5. OP
    yerrag

    yerrag Member

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    Quax' latest podcast is a gem. It's about the relative merits of the different kinds of antibiotics. It's a nice listen.

    Saves me from having to do the research, which wouldn't be as useful as what he's done.

    Thanks @Tarmander!
     
  6. Tarmander

    Tarmander Member

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    :rockout
     
  7. rei

    rei Member

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    I think one of the most benign things you could try is to take activated charcoal.
     
  8. OP
    yerrag

    yerrag Member

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    That's a good approach, especially when the cause of the diarrhea is an external pathogen. It adsorbs the pathogen and the pathogen is excreted through the fecal route.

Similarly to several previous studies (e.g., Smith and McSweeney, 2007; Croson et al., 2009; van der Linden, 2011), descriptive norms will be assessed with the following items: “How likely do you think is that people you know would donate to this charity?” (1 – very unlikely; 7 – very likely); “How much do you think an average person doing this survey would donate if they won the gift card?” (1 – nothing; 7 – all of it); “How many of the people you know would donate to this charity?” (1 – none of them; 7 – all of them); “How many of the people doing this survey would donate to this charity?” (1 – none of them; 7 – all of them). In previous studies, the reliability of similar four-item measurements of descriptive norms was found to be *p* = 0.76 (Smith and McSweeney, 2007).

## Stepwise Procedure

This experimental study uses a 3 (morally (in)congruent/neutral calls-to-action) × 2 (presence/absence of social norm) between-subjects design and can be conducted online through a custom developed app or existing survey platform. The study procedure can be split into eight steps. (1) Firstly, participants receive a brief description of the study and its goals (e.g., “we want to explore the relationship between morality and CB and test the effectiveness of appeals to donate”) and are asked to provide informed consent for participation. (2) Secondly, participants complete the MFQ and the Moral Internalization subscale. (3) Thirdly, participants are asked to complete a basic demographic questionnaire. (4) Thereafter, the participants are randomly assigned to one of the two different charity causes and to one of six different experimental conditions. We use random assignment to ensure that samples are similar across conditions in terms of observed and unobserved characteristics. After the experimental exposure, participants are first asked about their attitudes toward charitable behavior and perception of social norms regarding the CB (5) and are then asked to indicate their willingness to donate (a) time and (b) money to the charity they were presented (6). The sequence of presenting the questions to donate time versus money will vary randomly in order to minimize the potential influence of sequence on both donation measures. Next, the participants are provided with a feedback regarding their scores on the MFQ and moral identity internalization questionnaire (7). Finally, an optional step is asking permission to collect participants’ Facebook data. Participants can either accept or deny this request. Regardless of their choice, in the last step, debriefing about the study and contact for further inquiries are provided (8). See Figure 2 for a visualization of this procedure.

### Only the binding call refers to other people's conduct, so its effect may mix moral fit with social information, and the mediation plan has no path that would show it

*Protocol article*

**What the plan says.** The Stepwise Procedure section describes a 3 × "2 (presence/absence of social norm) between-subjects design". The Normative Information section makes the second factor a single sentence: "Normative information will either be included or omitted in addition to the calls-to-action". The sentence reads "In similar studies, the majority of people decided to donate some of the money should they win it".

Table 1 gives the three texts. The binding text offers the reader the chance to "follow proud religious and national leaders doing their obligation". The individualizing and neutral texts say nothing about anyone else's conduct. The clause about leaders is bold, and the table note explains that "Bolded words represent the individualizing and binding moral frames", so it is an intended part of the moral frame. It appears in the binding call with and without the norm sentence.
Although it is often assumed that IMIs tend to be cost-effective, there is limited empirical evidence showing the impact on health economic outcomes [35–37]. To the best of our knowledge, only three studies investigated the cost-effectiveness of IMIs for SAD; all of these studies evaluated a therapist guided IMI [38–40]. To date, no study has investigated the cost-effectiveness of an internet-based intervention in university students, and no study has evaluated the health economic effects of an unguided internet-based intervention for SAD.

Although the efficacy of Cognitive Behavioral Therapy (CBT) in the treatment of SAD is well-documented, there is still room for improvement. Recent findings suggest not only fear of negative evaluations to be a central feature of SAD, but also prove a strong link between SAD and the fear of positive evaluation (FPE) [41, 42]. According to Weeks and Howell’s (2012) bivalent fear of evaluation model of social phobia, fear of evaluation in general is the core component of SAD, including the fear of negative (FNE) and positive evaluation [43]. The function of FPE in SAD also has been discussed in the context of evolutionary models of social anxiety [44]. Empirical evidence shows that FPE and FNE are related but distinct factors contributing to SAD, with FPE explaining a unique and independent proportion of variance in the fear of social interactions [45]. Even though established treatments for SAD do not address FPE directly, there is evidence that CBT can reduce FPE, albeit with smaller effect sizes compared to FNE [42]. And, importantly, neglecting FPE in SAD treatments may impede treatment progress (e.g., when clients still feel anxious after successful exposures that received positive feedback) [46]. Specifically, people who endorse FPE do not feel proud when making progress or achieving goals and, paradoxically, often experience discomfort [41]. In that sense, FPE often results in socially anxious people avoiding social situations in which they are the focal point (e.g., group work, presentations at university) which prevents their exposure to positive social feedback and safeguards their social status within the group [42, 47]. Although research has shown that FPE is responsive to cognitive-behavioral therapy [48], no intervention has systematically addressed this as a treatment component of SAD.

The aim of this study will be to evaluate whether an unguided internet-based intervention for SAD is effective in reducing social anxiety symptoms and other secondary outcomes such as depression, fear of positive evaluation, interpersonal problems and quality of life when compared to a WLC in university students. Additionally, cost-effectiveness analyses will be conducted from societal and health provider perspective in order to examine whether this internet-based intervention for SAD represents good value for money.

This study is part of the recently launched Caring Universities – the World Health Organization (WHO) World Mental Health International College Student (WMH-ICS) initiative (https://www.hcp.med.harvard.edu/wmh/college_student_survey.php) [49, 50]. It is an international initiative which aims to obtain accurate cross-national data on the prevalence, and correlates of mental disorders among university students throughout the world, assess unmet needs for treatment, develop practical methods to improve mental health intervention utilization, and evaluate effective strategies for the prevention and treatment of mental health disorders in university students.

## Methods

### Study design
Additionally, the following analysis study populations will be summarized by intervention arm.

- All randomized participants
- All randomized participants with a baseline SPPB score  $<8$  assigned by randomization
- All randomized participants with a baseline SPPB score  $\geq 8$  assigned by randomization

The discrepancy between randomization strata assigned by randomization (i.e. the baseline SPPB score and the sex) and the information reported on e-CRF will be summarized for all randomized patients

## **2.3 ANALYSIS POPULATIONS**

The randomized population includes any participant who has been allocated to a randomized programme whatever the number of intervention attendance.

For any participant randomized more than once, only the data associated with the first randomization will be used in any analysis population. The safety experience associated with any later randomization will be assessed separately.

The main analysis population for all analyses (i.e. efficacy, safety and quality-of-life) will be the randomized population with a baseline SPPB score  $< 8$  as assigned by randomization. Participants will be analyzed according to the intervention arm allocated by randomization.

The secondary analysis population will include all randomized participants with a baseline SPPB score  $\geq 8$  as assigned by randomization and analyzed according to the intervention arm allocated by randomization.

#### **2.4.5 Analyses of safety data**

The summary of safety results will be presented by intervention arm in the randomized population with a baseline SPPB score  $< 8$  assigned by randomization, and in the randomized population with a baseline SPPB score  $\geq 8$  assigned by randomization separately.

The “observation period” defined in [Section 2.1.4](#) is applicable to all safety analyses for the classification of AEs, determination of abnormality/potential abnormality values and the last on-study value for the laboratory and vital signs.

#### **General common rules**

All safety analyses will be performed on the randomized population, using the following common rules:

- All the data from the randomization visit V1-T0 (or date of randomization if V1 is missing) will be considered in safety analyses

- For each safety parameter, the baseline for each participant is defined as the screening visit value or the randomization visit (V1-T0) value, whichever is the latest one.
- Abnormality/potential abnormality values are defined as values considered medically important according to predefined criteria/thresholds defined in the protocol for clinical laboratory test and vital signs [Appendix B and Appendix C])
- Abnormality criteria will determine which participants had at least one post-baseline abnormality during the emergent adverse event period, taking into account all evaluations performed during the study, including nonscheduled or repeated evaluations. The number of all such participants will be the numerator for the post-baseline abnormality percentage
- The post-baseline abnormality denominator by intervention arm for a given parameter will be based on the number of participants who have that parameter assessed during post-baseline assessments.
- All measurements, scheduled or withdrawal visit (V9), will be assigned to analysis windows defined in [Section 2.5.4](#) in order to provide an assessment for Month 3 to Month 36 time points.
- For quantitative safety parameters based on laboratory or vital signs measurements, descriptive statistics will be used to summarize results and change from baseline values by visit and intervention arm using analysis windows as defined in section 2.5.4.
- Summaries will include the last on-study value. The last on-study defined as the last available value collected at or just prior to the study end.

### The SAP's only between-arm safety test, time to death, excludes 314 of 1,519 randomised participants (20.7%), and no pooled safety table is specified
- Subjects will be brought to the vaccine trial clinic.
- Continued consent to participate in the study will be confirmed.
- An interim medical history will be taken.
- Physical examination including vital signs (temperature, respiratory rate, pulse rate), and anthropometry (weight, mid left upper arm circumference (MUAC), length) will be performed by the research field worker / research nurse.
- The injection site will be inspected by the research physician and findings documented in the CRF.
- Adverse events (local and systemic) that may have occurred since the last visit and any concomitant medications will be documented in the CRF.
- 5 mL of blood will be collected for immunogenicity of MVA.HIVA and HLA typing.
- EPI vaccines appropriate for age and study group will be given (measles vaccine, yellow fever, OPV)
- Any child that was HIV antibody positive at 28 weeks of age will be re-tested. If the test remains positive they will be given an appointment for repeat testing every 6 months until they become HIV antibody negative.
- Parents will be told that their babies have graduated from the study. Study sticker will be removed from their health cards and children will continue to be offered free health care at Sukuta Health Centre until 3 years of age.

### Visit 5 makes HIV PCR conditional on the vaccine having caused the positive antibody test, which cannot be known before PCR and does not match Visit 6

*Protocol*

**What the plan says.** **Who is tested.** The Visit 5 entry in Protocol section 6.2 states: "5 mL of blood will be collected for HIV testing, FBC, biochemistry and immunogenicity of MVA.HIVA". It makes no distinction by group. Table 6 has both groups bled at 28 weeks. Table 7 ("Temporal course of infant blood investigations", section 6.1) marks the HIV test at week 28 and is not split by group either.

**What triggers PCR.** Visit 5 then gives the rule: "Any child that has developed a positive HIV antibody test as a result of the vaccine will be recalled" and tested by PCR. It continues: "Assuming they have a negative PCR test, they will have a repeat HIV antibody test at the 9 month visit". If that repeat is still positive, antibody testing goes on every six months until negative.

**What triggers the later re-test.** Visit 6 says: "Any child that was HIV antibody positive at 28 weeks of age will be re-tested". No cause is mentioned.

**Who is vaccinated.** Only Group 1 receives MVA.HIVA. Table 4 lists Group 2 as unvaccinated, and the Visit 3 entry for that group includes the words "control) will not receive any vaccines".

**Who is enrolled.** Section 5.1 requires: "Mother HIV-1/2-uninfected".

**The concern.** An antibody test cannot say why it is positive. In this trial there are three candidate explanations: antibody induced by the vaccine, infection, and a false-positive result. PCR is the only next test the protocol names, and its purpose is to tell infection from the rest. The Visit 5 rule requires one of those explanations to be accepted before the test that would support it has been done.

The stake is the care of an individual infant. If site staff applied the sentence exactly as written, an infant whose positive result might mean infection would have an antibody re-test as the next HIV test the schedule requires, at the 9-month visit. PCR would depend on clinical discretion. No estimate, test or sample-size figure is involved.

If the bacteria is internally generated, through biofilm disruption, it may be too benign on the bacteria, as it may not be sufficient to keep the bacteria from reforming the biofilm.

    Incidentally, don't people complain of AC making them constipated? AC is doing its job too well, and certainly it's not a knock against AC. Constipation is a sign that the person is relying too much on serotonin to drive bowel movement.

    That person is either hypothyroid, or deficient in magnesium, or vitamin A, or a combination of the above.
     
  9. OP
    yerrag

    yerrag Member